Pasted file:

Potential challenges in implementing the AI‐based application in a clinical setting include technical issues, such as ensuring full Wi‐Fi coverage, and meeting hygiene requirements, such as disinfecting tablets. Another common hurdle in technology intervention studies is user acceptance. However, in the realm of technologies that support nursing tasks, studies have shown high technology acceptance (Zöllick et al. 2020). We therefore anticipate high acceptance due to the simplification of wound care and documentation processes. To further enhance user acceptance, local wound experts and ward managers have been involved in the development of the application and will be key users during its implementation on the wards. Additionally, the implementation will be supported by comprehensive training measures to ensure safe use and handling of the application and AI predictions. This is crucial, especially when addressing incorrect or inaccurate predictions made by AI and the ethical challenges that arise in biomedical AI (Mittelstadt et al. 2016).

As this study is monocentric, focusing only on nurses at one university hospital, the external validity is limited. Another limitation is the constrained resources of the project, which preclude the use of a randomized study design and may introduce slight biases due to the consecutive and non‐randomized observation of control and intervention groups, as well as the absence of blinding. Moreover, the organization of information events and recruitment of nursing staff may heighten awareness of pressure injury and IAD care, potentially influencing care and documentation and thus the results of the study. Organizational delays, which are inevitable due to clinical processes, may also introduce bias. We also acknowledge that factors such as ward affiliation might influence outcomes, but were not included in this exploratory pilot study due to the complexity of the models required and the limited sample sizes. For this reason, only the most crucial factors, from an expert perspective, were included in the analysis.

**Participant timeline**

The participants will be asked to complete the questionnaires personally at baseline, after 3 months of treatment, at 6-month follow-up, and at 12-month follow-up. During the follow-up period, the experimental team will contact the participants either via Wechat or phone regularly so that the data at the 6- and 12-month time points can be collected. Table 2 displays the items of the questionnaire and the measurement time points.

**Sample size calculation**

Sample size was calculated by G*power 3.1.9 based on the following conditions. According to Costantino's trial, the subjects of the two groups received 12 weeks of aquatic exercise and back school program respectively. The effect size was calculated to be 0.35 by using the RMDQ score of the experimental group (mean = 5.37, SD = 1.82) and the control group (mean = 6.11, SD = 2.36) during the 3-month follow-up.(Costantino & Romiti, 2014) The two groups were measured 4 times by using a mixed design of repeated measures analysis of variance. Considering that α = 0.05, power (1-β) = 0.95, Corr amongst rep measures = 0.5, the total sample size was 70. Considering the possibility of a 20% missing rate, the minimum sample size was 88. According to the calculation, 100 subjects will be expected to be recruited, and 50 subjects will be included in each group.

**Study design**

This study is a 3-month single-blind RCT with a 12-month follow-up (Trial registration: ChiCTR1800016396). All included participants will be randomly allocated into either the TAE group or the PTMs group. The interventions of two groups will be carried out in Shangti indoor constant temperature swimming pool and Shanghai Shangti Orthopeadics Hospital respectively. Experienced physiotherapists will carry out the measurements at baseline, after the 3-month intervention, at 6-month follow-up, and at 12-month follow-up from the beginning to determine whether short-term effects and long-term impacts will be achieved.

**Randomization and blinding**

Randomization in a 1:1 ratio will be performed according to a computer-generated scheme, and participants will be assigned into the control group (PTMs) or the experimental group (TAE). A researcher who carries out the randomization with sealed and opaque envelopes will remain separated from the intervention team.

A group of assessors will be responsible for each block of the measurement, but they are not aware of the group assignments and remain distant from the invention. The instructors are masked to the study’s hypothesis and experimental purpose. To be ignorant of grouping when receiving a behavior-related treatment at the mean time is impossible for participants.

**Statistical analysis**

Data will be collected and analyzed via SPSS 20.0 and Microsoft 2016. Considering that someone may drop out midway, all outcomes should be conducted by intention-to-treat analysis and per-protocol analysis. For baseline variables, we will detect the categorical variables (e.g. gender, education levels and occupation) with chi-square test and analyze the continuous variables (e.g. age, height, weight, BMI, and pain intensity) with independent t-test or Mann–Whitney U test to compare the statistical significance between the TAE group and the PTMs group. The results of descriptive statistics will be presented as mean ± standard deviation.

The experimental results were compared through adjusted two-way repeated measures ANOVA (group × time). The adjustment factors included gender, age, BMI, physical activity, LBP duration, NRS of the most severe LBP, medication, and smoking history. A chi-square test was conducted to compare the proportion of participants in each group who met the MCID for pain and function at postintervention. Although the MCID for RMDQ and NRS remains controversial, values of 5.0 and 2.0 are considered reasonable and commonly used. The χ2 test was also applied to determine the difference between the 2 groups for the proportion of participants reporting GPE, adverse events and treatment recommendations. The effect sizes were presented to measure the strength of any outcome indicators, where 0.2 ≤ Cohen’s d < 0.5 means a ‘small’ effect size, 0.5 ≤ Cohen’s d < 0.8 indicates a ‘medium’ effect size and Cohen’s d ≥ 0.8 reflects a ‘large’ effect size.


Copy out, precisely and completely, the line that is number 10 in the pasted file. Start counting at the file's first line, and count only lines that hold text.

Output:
Randomization in a 1:1 ratio will be performed according to a computer-generated scheme, and participants will be assigned into the control group (PTMs) or the experimental group (TAE). A researcher who carries out the randomization with sealed and opaque envelopes will remain separated from the intervention team.